Fundamentals - Practice & Skills, part 10: Canes, Walkers, and Crutches

by Meris Shuwarger August 02, 2021 Updated: August 03, 2021

Full Transcript

Hi. I'm Meris, and in this video, we are going to be talking about mobility devices such as canes, walkers, and crutches. I am going to following along using our Fundamentals of Nursing flashcards. These are available on our website, leveluprn.com. If you already have a set, and you want to follow along with me, I'm going to be starting on card number 72. Let us get started. Okay. So starting off, you can see that there is a lot of information here on canes and walkers. So I would very much encourage you to read this for detail and to go through this in your books because you will have a lot of patients who use mobility devices.

So first up, we are talking about canes. I want to give you some very important patient teaching. The cane should be held on the strong side. You may also call the strong side the good side or the unaffected side. So be sure you read any test question very carefully to make sure you understand which word it's using and what it means. So we hold canes on the strong side. The other thing is that the cane should be at the height of the patient's wrist or greater trochanter. The greater trochanter is that big bump on the femur right below the hip. It usually aligns with where the wrist will fall when the patient's arm is by their side, okay? Very important to know. And if I am using a four-pronged cane, I want to make sure that the flatter side is towards my body versus the rounded side which should go out, because I do not want my patient to trip and fall over those prongs.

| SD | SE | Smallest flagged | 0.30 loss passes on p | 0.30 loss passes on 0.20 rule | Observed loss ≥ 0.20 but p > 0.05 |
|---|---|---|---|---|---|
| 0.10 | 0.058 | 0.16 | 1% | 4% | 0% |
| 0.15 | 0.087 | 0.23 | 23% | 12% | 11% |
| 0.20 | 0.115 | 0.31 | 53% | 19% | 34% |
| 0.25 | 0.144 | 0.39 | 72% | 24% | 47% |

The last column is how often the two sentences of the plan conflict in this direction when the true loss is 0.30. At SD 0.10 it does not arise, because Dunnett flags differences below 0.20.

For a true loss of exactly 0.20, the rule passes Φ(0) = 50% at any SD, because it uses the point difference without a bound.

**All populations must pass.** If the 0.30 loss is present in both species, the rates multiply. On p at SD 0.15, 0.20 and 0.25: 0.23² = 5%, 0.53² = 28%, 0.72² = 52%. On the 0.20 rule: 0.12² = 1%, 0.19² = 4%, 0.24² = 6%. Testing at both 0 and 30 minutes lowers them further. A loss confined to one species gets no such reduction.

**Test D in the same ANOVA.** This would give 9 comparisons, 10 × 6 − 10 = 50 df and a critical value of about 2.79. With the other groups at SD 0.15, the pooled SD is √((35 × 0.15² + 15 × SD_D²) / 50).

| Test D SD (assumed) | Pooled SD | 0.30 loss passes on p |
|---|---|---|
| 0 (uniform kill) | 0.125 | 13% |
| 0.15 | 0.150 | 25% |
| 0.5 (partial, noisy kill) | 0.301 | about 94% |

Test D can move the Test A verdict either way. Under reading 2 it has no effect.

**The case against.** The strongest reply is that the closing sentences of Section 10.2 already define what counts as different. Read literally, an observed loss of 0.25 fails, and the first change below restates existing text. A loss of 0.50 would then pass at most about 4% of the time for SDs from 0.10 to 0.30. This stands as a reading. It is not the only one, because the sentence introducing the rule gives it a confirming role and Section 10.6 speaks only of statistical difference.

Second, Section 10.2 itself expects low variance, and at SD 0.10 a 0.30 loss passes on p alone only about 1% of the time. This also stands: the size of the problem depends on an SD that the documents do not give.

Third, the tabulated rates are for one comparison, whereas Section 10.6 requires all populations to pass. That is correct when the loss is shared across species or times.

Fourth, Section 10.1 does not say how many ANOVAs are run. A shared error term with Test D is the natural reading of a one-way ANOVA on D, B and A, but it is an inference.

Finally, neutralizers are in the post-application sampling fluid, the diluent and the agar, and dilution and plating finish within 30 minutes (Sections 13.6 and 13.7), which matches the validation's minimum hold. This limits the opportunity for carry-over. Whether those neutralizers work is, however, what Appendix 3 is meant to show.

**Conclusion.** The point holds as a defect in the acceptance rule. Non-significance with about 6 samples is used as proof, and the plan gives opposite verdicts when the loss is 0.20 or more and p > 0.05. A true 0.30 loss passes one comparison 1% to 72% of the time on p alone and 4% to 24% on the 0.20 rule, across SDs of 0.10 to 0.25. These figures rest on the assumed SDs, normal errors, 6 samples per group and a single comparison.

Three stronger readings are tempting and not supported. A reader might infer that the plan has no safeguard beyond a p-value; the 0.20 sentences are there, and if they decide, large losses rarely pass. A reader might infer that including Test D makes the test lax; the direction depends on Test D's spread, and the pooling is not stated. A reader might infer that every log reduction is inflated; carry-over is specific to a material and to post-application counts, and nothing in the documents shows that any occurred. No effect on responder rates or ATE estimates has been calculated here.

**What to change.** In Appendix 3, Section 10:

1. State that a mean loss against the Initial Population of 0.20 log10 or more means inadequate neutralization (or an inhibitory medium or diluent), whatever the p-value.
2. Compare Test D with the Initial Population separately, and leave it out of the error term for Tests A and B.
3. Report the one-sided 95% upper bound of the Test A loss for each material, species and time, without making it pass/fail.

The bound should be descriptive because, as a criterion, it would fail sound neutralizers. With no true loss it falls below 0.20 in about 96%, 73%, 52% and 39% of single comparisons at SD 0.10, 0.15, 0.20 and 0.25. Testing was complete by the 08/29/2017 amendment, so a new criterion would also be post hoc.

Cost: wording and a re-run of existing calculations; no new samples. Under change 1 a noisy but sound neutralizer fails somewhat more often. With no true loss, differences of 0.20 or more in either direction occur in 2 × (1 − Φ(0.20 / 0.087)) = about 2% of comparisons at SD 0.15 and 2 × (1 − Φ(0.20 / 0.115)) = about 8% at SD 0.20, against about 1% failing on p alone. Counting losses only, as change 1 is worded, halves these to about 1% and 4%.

Okay. So talking about walkers, walkers also should be at the height of the wrist when the patient's arms are by their side, so same generally height. And we are going to make sure that the patient has their elbows flexed when they are using it. We do not want it to be straight arms. That's going to lead to discomfort and injury. Big thing to know about walkers, though, is going to be that if my patient uses them, and they are sitting in a chair, I need my patient to learn to use the arms of the chair to help them get out of the chair, not the walker itself. The walker is not fixed to the ground, so if I try to pull myself up using it, I may end up pulling the walker, pulling myself, falling down, being hurt. So I push up off of the chair using the armrest of the chair. I do not pull myself using the walker.

Okay, so moving onto crutches. Very important patient teaching starting right off the bat is going to be that the pads of the crutches should not be up against the axilla, the armpit. We have very important nerves and blood vessels that run right here, so we don't want our patient to be cutting off the circulation there. That's really going to lead to injury and discomfort. So we want it to be two inches below the axilla, and we need to teach our patients that when they are using crutches, they should be putting their weight on their hands, so on the handgrip, not putting their weight on the actual rest of the axilla. Again, weight on the hands on the handgrip, not in the armpits, okay? Very important patient teaching there.